The news of this vulnerability comes as we’re still picking up the pieces from the Log4j vulnerability disclosed in December, so it serves as a stark reminder of the frequency with which open source vulnerabilities can surface. Vulnerabilities such as these often necessitate a significant overhaul, but organizations with consistent visibility into the software that powers their business can spend less time on exposure evaluation and more time on remediation. This is what makes a continuously updated software Bill of Materials (SBOM) the key to getting and staying ahead of attackers when the next open source vulnerability is found.
The PolKit package isn’t something that developers just decide to pull into an application they’re developing, rather it comes along for the ride any time the affected Linux distributions are being used as the operating system – it’s sort of a “package deal,” no pun intended. Considering the widespread use of Linux, this introduces a unique risk, especially to organizations developing IoT devices, embedded systems, and virtual machine templates. To evaluate and solve this unique risk, Synopsys’ Black Duck software composition analysis (SCA) provides users with signature and binary analysis, so they can analyze firmware, determine if the vulnerable Linux distributions are included, and be armed with a complete list of any additional components included in their firmware and VMs.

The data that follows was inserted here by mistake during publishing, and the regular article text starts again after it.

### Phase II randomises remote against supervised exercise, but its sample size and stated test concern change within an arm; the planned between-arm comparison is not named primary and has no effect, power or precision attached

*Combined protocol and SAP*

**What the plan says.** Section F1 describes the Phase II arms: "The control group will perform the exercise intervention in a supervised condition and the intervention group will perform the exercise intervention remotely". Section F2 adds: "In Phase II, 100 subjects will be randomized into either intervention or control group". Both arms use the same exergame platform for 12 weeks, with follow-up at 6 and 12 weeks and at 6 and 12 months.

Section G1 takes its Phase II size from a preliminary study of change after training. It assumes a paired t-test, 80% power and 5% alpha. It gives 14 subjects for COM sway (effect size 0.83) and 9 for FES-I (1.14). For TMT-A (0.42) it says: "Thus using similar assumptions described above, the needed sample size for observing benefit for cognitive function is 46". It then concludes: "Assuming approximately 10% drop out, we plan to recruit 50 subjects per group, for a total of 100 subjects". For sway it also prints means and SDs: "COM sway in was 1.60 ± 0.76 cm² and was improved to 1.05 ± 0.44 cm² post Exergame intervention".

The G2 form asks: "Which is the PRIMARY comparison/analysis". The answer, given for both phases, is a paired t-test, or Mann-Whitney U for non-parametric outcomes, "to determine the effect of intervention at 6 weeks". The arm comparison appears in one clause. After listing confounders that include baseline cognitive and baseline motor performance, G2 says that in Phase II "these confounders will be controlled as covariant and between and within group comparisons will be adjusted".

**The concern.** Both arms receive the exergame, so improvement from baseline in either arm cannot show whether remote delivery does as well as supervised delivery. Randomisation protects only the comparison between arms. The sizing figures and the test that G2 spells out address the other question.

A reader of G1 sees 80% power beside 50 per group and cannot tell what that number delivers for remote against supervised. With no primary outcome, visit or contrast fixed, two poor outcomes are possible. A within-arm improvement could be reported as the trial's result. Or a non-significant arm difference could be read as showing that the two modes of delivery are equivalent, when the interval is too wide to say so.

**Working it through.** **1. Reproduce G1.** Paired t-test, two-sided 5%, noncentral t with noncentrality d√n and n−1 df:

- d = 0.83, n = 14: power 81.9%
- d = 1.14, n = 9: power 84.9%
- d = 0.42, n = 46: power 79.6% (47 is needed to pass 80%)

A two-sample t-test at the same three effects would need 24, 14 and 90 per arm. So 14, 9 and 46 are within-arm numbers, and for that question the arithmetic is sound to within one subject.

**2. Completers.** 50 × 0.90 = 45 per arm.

Armed with your comprehensive SBOM, Black Duck Security Advisories (BDSAs) provide an added layer of protection, with same-day notification of newly reported vulnerabilities. In the case of PolKit, Black Duck customers are busy working on remediation, while at the time of this blog, NVD data remains a gap.